Australian energy storage specialist Energy Storage Pty Ltd has unveiled its next-generation, low-cost, long-duration, energy storage unit that the company says offers the same sort of performance as hydro, but with the added advantage of being a fully mobile modular-based system.
Energy Storage CEO Steve White commented: “There are three fundamental issues holding back the fully distributed power gen network. First, having a net-zero emission battery/energy storage system that can be easily transported to remote locations where heavy industry and renewable energy firms are typically based; secondly, having an economic model – a low enough cost-entry point – that makes sense to businesses of any size; thirdly, and most importantly in our eyes, is not to be reliant on a rare earth mineral.”
Rare earth mineral reliance is an issue for the industry at the moment, as the lack of lithium for one will limit the amount of renewable energy that can be stored and gainfully used. Currently most of the storage systems of US and European utility companies make heavy use of lithium-ion based technologies. For example, in Germany, where 42% of the country’s energy is now from renewable sources, three facilities are now using recycled EV car batteries to provide their back-up storage options.
“Notwithstanding the energy and CO2 emissions involved in mining lithium, at a more basic level, there is not enough lithium currently to go around. Based on data from a leading mining publication, for any one of the major Western EV car manufacturers – Tesla, Mercedes, VW – to hit their own 2030 production numbers, they would each take out over 150% of current global lithium annual production. That is before we overlay demands on the rare earth mineral from other sectors,” White said.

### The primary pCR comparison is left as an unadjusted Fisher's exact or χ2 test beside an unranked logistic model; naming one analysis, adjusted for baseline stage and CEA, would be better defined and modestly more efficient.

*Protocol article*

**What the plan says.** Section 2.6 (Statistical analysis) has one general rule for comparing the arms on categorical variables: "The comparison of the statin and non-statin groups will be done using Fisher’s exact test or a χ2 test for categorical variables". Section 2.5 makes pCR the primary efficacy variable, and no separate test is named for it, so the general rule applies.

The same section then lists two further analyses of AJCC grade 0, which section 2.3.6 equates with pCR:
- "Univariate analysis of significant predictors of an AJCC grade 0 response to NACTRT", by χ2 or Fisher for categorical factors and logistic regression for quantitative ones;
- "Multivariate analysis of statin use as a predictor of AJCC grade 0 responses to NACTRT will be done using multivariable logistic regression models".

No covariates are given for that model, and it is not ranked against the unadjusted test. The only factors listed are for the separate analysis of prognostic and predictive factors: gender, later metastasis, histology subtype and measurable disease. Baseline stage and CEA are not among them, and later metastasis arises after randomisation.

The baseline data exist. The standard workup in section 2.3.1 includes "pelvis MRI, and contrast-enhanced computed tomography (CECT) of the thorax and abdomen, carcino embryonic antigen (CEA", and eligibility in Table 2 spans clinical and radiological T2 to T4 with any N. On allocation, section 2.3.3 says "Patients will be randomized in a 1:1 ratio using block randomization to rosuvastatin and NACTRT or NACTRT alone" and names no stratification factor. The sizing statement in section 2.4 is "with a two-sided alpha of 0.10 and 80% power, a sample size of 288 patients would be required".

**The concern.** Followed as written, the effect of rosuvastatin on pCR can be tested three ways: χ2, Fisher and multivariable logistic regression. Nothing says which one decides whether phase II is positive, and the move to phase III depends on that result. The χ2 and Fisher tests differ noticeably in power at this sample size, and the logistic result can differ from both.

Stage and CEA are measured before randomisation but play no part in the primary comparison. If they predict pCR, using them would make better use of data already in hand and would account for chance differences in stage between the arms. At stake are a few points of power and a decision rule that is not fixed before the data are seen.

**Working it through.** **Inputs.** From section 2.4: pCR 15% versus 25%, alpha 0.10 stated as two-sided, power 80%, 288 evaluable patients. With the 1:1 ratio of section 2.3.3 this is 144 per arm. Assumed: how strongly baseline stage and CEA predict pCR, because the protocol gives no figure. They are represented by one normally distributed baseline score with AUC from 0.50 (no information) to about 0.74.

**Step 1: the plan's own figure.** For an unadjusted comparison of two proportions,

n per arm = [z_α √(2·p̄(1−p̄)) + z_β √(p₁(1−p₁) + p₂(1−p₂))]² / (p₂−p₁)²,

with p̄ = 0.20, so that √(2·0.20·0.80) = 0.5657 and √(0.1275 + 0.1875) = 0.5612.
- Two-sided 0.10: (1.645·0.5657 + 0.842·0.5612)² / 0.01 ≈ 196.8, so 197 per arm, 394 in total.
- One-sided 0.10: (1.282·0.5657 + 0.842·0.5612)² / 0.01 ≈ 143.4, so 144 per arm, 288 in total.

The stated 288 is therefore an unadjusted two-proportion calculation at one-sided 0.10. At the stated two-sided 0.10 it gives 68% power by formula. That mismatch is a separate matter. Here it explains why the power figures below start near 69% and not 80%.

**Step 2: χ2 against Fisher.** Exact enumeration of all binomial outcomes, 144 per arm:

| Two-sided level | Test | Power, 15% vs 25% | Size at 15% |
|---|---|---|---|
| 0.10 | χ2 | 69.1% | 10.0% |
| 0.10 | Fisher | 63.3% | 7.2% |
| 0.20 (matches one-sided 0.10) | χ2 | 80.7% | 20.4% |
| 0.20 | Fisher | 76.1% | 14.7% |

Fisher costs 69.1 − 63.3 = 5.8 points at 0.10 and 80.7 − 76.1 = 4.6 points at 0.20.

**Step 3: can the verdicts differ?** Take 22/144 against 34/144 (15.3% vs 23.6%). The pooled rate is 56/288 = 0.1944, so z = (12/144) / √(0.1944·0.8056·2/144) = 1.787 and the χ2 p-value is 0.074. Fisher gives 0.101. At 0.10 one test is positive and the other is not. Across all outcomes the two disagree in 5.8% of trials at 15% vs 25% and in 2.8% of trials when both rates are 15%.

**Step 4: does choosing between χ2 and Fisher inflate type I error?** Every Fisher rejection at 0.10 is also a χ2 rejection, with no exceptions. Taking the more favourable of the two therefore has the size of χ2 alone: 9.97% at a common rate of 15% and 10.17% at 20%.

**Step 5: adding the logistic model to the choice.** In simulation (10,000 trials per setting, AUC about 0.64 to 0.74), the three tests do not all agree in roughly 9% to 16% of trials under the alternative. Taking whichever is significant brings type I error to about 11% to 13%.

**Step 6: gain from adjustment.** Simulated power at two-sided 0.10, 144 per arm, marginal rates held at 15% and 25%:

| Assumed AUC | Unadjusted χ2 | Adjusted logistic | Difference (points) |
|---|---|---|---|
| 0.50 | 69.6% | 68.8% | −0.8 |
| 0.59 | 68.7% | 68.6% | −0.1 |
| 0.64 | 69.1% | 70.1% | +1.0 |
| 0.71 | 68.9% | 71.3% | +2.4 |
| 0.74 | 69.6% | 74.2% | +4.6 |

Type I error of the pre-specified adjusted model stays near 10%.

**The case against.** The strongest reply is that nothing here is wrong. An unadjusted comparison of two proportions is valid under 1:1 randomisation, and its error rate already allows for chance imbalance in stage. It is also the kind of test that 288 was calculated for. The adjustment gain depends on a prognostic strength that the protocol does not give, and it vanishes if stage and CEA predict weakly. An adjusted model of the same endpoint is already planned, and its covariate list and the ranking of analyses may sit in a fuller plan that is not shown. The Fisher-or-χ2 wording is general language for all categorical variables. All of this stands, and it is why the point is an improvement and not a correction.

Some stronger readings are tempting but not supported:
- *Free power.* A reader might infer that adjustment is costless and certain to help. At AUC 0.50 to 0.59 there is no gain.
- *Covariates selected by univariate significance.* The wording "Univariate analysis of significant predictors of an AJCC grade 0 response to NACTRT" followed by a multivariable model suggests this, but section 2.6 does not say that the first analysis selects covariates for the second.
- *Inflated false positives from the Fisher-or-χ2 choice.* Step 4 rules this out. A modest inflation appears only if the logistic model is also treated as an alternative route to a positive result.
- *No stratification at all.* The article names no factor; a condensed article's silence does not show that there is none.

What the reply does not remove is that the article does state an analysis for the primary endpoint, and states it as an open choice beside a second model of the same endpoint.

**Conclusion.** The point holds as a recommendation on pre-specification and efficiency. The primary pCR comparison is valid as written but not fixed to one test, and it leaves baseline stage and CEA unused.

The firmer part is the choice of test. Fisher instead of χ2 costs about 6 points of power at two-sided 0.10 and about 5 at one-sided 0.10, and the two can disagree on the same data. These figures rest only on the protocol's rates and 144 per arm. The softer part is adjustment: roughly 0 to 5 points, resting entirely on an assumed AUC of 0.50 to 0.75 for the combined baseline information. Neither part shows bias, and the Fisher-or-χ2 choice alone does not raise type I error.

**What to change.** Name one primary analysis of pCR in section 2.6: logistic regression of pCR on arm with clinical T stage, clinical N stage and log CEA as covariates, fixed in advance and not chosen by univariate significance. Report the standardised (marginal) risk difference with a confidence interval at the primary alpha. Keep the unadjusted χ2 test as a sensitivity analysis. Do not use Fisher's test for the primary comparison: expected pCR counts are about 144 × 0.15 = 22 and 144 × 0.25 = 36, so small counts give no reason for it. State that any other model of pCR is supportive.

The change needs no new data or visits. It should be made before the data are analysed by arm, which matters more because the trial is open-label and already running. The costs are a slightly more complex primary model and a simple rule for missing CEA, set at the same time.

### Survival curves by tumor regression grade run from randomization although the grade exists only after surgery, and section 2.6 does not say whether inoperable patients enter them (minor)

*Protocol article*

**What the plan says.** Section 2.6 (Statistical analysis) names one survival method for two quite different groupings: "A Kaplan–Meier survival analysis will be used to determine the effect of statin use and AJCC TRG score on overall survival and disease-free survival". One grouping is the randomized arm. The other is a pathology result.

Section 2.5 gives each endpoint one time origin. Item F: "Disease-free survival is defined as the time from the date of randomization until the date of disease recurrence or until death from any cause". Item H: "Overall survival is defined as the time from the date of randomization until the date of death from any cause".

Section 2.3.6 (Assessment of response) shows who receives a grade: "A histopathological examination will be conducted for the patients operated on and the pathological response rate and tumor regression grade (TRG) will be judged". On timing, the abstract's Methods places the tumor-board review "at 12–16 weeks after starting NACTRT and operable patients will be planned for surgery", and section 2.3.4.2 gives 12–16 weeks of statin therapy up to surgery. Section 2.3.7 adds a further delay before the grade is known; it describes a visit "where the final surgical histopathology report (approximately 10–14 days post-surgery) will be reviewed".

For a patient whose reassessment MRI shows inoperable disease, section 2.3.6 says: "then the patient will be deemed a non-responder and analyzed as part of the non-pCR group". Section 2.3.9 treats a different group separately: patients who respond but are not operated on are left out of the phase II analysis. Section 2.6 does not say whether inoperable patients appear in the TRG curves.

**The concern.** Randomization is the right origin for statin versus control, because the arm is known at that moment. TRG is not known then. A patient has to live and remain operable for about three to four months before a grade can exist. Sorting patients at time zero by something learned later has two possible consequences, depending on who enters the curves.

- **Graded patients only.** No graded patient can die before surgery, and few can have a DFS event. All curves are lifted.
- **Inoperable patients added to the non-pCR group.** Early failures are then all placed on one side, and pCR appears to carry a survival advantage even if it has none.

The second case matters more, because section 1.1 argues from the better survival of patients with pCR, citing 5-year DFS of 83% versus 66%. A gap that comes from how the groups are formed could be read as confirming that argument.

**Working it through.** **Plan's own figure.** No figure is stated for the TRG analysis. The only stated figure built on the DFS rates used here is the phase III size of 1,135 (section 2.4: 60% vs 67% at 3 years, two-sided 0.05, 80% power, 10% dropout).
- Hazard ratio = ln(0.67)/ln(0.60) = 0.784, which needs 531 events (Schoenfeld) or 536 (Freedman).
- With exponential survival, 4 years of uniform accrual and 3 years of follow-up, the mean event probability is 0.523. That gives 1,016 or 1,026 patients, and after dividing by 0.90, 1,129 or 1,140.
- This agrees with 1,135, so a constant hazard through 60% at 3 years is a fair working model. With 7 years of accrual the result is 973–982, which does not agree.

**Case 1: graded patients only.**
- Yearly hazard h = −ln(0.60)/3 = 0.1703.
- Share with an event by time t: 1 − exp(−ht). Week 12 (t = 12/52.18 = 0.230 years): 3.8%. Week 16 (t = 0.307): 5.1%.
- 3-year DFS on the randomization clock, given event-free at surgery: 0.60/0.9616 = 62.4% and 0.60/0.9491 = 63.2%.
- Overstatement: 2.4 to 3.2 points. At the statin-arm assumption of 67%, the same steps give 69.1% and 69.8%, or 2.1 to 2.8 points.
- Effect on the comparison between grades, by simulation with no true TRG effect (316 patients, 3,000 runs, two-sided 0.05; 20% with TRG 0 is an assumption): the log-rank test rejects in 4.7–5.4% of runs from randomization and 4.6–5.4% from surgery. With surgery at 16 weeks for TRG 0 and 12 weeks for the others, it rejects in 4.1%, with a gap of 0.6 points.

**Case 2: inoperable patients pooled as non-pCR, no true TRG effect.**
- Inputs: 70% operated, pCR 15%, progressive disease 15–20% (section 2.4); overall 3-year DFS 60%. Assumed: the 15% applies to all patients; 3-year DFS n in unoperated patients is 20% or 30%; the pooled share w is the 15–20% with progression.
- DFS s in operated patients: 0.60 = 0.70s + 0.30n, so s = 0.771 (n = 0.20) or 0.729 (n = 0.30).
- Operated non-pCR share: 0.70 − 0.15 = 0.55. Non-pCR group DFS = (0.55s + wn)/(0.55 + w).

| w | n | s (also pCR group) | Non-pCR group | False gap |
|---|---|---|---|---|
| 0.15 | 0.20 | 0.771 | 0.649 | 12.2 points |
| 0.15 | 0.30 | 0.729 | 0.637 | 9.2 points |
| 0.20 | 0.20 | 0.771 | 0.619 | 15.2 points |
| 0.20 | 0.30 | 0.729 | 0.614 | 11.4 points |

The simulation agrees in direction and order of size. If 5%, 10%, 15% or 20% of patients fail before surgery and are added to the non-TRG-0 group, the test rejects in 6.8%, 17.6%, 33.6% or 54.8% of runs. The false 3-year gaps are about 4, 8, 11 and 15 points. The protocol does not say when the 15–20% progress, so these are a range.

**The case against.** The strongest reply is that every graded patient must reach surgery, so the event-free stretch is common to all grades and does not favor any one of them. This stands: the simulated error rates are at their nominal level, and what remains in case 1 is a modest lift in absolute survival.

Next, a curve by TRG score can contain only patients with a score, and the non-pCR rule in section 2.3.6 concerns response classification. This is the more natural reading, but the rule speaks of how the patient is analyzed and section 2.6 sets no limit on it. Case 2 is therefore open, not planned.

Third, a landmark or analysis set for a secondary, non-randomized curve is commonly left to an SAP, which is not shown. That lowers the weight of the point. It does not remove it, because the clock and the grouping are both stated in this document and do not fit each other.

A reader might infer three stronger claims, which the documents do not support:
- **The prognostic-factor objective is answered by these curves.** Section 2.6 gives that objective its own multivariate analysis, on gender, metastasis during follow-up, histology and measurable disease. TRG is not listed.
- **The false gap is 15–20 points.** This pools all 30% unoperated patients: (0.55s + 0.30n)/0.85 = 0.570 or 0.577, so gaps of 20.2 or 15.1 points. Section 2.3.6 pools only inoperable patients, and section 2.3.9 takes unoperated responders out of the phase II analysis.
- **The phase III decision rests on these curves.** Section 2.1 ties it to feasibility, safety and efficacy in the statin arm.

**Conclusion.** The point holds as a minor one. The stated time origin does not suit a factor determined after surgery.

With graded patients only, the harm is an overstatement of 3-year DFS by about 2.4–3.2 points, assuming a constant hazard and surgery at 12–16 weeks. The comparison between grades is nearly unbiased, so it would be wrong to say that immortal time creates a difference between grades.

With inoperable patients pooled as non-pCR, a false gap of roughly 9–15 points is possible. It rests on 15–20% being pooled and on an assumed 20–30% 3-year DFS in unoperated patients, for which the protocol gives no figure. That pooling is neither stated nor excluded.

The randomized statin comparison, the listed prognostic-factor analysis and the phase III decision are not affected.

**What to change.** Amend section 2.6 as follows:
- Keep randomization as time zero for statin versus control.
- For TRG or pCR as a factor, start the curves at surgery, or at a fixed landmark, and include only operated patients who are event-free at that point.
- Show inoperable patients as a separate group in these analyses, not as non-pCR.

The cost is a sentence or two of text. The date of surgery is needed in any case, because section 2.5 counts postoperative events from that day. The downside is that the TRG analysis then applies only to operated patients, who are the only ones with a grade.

More fundamentally, lithium-ion batteries were not conceived as a long-duration heavy industry solution. They were designed as short-term rechargeable batteries originally for portable electronic devices in the late 1980s and early 1990s based on the research of John Goodenough, M Stanley Whittingham, Rachid Yazami and Koichi Mizushima in the 1970s–1980s, White reports.
By contrast, Energy Storage’s next generation unit is based on salt – or more specifically, organic salts – an abundant earth mineral.
Developed by an industry-leading team out of Melbourne’s Deakin and Monash universities, their technology uses organic salts and ionic liquids as “Phase Change Materials” to stably capture and store thermal energy through a process known as “State of Matter change”. Stored energy can then be subsequently re-released as energy by reversing that process. Importantly, the non-corrosive nature of the ionic liquids means that standard casing materials can be used, thereby helping minimise production costs.
Energy Storage’s technology has likewise been designed so that it can capture the energy for storage from waste heat, renewable sources, or even the grid in low-peak periods, and then released as zero-emission electrical energy as and when required.